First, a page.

Custody figures skewed to women
Mothers were given day-to-day care of their children three times more often than fathers in the Hamilton Family Court over recent years.
But Hamilton family lawyers say there is no gender prejudice in the justice system and the numbers don't tell the full story.
Figures from the Ministry of Justice, obtained via the Official Information Act, show mothers have been given day-to-day care of their children 1705 times in the Hamilton Family Court since 2006.
The figure accounted for more than half of all parenting orders over this period and is 3.4 times the number of day-to-day care arrangements awarded to fathers.
While fathers applied for fewer parenting orders, mothers were granted day-to-day care more often.
Overall, mothers were successful in getting "mother only" care 76 per cent of the time.
Fathers were successful in getting "father only" care 35 per cent of the time.
The gap had closed since 2006 when only 20 per cent of fathers who applied were given "father only" daily care. In 2012, fathers had a 56 per cent success rate. Only 10.8 per cent of parenting orders since 2006 were for "mother and father shared" care.
Hamilton family lawyer Tracey Gunn, who has been practising for 22 years, said she did not believe there was a "mother bias" in the family court and each case was treated individually.
While not surprised the figures were skewed towards women, she said judges take a raft of factors into account, including previous care arrangements, parenting skills and availability.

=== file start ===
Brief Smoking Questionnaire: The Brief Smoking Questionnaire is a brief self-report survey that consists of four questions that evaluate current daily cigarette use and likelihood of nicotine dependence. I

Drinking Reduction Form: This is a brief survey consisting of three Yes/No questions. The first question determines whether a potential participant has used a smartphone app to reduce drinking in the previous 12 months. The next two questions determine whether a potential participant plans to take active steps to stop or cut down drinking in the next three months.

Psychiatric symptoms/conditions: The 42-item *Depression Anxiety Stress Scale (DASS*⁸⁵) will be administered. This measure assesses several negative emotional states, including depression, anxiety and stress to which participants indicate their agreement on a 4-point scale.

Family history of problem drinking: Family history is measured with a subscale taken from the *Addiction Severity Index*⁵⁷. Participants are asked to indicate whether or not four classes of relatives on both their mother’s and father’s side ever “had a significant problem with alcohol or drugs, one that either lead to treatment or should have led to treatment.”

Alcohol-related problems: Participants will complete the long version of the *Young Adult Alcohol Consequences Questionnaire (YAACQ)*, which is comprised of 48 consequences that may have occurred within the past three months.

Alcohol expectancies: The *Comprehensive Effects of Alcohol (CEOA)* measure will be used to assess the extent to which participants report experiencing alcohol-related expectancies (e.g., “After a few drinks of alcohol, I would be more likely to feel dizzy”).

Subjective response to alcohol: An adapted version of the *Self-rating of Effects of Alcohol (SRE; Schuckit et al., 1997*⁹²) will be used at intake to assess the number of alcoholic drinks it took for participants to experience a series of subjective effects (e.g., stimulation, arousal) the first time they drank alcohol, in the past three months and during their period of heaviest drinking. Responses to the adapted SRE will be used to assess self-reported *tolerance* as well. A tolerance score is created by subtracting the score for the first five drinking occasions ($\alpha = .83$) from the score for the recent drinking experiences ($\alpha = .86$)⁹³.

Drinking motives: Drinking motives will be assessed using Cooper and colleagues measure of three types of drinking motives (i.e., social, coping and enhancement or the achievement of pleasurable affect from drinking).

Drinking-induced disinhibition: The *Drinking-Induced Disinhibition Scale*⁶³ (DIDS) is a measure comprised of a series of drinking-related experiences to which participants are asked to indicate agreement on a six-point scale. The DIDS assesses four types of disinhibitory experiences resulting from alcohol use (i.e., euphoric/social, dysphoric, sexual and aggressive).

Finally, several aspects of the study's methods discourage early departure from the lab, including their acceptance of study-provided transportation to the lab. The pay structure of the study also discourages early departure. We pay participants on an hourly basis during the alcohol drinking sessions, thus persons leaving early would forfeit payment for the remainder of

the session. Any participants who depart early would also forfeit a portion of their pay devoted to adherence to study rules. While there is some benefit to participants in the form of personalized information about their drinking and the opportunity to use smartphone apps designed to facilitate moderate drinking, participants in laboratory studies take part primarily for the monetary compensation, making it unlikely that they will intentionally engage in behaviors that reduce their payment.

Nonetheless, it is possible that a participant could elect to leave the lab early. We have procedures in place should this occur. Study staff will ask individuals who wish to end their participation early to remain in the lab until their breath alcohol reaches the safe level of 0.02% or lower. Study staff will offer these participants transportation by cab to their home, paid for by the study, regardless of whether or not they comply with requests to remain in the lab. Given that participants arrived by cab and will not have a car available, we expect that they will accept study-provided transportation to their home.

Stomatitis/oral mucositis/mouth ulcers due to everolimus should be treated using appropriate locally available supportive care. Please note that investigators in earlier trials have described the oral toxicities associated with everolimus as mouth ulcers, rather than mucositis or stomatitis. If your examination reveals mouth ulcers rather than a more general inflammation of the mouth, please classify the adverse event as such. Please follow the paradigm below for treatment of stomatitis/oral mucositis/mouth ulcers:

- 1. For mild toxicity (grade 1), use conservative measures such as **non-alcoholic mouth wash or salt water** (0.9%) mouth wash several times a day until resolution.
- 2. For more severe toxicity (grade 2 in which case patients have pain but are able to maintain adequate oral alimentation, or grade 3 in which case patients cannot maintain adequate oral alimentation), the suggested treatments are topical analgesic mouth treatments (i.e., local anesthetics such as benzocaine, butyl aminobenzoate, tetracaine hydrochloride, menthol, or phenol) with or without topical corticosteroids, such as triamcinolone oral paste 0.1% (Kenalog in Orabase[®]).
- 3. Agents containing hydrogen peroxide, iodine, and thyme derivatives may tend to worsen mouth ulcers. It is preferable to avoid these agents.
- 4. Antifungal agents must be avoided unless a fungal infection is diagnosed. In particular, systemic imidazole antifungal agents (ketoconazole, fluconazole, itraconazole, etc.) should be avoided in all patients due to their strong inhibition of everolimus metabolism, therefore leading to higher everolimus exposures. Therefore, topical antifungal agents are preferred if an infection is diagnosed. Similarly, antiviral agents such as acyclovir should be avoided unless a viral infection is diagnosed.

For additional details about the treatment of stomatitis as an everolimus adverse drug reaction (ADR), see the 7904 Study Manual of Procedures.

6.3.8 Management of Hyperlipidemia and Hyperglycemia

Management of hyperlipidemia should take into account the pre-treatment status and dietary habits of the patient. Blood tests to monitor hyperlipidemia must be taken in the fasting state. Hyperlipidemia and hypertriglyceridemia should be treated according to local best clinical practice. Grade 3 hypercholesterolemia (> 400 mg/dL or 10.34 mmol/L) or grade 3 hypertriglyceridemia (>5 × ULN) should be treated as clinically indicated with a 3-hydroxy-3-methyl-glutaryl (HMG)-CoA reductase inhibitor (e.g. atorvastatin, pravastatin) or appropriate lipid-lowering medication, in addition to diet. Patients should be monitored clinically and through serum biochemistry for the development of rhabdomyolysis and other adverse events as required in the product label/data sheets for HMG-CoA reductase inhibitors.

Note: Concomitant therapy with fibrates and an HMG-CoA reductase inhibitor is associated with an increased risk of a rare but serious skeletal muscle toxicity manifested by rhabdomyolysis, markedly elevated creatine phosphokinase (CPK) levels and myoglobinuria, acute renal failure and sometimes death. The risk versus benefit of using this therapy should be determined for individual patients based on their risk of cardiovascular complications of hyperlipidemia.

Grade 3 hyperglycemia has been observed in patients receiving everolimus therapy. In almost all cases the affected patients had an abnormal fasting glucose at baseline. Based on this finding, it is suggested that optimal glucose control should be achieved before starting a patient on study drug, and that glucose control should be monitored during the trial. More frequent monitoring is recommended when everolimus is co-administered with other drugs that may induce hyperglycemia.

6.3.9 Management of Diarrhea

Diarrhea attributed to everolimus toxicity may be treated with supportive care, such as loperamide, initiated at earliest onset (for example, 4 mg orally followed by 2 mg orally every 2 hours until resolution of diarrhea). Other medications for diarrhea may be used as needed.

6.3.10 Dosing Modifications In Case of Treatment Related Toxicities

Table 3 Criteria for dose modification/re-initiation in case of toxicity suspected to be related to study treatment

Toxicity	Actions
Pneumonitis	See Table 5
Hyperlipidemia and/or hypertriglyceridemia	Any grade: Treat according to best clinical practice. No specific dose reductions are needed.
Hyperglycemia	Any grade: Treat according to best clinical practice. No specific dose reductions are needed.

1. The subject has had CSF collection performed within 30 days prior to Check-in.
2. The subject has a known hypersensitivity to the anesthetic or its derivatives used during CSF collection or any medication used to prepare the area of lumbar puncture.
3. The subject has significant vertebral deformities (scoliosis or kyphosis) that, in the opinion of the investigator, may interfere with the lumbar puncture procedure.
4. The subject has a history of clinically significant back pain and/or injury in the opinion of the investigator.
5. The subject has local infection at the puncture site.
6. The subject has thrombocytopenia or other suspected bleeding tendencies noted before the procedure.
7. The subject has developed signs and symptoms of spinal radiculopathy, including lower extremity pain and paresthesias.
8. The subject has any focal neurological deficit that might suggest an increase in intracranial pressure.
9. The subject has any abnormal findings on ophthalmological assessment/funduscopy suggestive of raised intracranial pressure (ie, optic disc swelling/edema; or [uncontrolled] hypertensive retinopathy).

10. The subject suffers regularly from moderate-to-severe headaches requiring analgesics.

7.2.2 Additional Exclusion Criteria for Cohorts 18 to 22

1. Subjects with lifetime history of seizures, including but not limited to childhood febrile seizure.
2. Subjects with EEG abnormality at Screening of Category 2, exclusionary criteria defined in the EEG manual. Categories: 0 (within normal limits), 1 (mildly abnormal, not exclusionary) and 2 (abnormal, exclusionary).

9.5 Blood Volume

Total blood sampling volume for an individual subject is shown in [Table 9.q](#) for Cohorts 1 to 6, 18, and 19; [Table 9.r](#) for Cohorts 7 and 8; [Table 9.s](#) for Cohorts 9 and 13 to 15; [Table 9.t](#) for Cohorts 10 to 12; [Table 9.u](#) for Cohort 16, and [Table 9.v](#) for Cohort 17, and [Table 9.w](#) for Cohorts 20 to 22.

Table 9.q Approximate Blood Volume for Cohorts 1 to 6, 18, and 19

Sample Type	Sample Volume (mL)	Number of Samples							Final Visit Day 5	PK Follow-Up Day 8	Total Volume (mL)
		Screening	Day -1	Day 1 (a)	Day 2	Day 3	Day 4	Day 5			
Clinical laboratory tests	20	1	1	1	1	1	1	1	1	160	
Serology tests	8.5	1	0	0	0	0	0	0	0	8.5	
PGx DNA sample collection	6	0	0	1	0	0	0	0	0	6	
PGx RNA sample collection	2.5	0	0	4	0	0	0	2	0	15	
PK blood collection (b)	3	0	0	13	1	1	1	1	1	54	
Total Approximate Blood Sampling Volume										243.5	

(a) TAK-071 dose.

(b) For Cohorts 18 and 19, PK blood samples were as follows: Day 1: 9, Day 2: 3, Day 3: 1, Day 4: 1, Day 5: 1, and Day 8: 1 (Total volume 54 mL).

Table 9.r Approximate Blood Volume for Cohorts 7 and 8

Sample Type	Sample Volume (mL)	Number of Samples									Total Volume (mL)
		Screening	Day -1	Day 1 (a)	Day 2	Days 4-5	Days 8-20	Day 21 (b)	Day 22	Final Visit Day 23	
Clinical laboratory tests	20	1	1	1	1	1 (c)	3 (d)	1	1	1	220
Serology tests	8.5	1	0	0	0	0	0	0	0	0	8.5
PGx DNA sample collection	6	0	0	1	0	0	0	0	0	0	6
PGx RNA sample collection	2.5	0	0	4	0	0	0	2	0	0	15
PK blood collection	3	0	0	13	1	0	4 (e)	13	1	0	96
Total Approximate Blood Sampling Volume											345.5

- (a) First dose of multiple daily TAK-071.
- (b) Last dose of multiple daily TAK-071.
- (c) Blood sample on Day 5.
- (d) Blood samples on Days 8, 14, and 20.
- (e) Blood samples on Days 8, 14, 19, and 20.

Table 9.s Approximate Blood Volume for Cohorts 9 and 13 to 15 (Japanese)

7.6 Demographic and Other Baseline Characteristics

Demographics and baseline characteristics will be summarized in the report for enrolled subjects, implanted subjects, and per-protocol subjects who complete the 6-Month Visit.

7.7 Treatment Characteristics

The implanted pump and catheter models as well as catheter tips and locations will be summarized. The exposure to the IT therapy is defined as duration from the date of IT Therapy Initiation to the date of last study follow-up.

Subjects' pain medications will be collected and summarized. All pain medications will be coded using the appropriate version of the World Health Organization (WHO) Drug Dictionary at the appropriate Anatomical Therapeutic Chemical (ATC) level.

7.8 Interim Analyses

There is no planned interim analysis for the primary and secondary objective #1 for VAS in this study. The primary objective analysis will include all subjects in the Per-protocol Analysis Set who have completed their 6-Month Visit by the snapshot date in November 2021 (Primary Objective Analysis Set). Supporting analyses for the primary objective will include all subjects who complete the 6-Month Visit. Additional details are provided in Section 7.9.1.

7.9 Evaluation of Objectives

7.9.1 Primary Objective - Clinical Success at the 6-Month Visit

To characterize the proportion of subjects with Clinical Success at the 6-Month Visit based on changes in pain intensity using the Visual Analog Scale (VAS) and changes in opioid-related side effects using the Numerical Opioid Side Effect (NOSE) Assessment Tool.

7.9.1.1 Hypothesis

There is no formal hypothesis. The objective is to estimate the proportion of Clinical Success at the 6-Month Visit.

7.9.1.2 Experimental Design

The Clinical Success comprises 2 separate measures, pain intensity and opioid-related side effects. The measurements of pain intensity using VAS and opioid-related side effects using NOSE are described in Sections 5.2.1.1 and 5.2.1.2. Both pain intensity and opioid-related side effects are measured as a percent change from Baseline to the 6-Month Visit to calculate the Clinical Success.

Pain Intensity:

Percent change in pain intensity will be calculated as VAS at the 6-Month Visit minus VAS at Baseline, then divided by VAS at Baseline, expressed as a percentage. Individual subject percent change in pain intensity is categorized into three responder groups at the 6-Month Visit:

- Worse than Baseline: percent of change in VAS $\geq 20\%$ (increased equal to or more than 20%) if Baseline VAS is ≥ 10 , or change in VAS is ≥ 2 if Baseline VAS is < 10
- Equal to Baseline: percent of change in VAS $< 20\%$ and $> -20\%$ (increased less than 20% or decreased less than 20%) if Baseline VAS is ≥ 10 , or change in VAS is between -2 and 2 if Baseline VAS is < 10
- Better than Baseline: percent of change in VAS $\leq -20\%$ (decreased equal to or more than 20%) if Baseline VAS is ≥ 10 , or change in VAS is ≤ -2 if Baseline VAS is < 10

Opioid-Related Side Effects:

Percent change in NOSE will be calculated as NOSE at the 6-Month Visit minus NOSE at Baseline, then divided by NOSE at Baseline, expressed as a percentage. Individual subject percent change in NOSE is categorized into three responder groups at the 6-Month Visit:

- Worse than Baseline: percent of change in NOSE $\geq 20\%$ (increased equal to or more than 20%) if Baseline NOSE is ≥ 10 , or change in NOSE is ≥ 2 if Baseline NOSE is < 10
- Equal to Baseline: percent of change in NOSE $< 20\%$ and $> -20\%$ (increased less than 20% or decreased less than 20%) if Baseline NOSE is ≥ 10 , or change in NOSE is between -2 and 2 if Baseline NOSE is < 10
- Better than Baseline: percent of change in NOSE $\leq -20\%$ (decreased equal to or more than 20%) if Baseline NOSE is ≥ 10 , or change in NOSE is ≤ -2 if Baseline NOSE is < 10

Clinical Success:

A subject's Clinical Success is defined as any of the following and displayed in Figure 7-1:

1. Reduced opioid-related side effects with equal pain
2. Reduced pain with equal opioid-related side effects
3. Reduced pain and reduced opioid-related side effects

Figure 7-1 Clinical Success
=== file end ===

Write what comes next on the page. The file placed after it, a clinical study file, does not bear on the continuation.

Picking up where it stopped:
She said women traditionally cared for children at home and men went to work, and children often preferred the status quo.
"Often children's views are they want things to stay the same so that's often predominantly being with mum as the major caregiver. That's what they're used to."
Hamilton family lawyer Reuben Gubb also said he had not encountered gender-based favouritism in the family court.
"If I have a good case for a mum and I have exactly the same case for a dad I am likely to achieve exactly the same result with the judges I face in the family court today."
He said the figures did not take into account the terms attached to each parenting order.
Day-to-day care arrangements awarded to mothers often allowed fathers to have regular contact with their children, he said.
Father & Child Trust support worker Brendon Smith said mothers having a higher success rate than fathers in the family court was not surprising.
He said he worked with fathers every day who felt they were "hard done by" in custody cases.
"When the applicant is a father, he is probably a very good father," Mr Smith said.
"They're probably a keen dad and may have a few tiny issues in their background but they've worked through them and they're still not getting a fair go."
He was most worried about the low number of "mother and father shared" orders and said it was important for children to spend time with both parents.
"That is a shame. Shared care should be the preferable outcome for all these cases."